Wow, what can I say about La Escuela del Sol that is believable. I'm still having a hard time believing the pure bliss and adventure I experienced there. First the little town of Montezuma where it is placed is picturesque in every way possible. It is no bigger than some of our mega stores like target and walmart here in the US, but its soul is enormous. It's just three little blocks circling a small park with banyon trees, iguanas and a jungle gym with swings. There are great restaurants both within Montezuma and in the surrounding beaches, some of which offer world class cuisine (Los Artistos - pura vida!). There are a few touristy shops and in the afternoon the little street near the ocean fills up with street venders. The town dogs are all about but nice as can be and well cared for. We often had a friendly dog adopt us for an afternoon and follow us about. Not begging for food or getting in our way, just enjoying the companionship and hoping for a little rub on the head now and then. There is only one bar in town which all the locals and tourists alike end up in each night and it spills out onto a little beach, where bonfires and late night swimming take place. The town is surrounded by a beautiful nature reserve on one side with miles of sandy beaches interspersed with rocky outcrops and crashing waves. And the other side of town is a river leading to a great waterfall and swimming holes. We saw jesus lizards skitter across the water and howler monkeys commenting on our progress. As for the school itself the instructors are top notch. You can take a variety of classes: surfing, yoga, spanish, poi (fire dancing) and scuba diving. Guillermo was our surf instructor and was possibly the best teacher I've ever encountered. He was comical and charming, while patient and instructive. He read the surrounding waves expertly and knew when to push us and when to hold back. With each wave he'd give us detailed feedback on what we did right and how to correct little issues here and there. All three of us were standing and surfing in the first day. The hike to the beginner beach is a good one and I would suggest water shoes over flip flops or keens as you are climbing over rocky trails as well as the surf washing over your feet at high tide. There was a bit of trash on one small stretch of beach that came in with the surf but that is more a testamant to the rest of the worlds bad habits than the local area itself which organizes beach cleanups regularly. Otherwise the town itself and the rest of the beaches were cleaner than most towns and cities worldwide. The hotel the school is located, El Tajalin was perfect for our stay. Some of the rooms are small and it has only basic amenities but that's all you need in paradise. I didn't even realize we didn't have a phone or tv till I was about to leave. It did have excellent internet connection which allowed us to post pictures and keep in touch with family back home. The floors are all wood, the beds simple but comfortable with ceiling fans and AC in each (though we didn't even use the AC). There is a safe in each room which we used but honestly never felt unsafe, in fact the staff felt like staying with friends rather than a hotel. The upper floor has a nice open air common room with hammocks, couches, open space to practice poi or yoga in front of a big mirror and a kitchen for common use.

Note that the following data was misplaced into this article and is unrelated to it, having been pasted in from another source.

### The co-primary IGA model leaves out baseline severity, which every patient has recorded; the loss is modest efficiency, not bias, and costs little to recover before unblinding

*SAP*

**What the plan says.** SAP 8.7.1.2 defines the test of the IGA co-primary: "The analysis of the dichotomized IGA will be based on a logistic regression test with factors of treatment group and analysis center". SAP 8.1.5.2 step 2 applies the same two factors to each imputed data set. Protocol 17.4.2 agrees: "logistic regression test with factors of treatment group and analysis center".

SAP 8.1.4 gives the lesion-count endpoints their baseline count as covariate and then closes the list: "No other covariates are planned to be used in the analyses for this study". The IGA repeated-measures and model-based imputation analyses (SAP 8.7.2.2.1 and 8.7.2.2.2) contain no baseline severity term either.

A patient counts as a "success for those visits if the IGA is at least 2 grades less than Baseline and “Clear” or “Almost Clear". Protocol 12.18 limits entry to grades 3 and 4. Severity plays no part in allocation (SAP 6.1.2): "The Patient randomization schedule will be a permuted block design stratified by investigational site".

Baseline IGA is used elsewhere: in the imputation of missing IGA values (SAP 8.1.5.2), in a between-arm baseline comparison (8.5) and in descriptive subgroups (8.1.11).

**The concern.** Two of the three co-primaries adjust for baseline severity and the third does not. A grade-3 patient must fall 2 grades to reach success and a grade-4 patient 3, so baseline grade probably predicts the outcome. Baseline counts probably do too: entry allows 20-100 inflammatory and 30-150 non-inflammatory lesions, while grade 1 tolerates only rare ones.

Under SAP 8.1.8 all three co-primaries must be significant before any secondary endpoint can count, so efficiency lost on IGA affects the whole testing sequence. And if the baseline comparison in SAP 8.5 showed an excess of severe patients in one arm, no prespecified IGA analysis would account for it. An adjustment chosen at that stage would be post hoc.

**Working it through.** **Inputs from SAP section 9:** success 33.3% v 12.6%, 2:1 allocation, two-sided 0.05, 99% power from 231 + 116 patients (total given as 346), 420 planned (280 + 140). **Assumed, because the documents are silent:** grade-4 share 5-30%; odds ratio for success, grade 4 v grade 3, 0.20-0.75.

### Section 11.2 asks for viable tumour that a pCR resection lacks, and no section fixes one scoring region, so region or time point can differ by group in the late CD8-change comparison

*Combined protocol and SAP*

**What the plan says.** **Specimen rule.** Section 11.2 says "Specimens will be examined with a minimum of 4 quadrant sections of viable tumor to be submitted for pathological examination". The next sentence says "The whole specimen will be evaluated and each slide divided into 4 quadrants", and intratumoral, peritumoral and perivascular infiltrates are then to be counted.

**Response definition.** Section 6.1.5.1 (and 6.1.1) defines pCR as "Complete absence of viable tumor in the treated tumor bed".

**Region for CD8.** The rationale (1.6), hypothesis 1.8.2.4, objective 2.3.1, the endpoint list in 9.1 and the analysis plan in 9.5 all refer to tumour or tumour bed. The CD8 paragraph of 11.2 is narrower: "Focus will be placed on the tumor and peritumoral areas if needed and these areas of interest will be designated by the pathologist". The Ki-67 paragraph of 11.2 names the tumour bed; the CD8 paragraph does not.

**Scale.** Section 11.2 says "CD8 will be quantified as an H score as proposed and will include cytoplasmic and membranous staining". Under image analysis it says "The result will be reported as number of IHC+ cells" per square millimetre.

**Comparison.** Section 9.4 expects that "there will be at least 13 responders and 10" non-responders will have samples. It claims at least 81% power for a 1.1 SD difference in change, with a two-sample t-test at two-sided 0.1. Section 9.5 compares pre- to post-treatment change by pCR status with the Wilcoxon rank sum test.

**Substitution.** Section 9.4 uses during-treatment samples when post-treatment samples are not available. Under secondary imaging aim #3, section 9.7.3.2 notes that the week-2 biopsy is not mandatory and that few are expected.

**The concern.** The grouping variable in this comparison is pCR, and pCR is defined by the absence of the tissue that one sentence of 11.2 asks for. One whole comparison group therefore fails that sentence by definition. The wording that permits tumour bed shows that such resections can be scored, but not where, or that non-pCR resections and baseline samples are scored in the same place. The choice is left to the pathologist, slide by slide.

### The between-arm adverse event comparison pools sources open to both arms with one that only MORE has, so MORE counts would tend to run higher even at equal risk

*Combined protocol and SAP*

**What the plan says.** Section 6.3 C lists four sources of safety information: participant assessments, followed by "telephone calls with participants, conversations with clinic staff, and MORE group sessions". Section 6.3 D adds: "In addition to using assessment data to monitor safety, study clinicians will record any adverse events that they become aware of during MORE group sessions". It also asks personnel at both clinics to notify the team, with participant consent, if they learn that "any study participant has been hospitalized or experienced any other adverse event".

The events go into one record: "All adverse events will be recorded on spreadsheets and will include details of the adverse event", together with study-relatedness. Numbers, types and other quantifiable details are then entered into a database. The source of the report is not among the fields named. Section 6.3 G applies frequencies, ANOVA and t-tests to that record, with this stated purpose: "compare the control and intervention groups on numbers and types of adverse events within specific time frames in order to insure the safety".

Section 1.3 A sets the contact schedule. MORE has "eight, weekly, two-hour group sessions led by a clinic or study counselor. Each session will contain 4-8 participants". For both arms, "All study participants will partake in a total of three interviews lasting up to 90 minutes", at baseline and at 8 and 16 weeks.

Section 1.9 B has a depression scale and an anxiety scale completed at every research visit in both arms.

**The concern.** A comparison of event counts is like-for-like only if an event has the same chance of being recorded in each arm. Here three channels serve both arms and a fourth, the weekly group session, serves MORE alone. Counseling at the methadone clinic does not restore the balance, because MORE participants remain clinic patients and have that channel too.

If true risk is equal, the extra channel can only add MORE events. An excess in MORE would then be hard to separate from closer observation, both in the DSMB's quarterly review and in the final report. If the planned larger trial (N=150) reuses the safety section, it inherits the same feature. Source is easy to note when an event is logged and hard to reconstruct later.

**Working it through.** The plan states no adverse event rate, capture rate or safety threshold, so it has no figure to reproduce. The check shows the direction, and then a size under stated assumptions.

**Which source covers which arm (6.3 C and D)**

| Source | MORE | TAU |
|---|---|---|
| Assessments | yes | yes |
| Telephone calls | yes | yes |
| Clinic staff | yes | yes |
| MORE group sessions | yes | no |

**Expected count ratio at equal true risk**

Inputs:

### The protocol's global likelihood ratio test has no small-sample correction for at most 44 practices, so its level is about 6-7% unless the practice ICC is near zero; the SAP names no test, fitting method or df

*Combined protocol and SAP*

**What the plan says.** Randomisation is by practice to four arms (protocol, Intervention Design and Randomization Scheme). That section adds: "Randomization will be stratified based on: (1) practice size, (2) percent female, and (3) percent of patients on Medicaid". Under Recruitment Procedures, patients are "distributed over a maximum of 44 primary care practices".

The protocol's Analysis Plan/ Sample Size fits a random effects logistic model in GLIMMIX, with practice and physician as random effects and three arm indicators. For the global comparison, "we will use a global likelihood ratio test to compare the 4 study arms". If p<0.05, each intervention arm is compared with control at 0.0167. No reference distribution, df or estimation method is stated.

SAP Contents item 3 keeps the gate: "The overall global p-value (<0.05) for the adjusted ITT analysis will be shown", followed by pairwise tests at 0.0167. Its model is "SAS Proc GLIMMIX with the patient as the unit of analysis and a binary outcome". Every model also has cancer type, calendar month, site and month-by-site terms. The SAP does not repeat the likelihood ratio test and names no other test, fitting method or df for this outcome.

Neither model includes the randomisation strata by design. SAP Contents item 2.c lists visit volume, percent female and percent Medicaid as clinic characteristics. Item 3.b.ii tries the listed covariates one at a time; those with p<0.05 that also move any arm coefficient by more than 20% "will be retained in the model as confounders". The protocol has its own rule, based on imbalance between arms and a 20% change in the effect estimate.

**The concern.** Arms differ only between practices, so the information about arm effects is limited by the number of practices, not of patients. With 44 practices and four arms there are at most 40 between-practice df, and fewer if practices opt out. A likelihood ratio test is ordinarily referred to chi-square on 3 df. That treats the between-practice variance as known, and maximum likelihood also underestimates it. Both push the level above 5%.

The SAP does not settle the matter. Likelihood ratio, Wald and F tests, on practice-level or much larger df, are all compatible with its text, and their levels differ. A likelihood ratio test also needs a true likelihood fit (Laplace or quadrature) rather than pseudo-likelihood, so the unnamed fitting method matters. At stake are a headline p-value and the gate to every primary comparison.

I can't say enough about this place although I hope this place won't get ruined with increasing tourism as so many places do. It is truly paradise. Just make sure you leave it better than you found it so others can enjoy it's charms.
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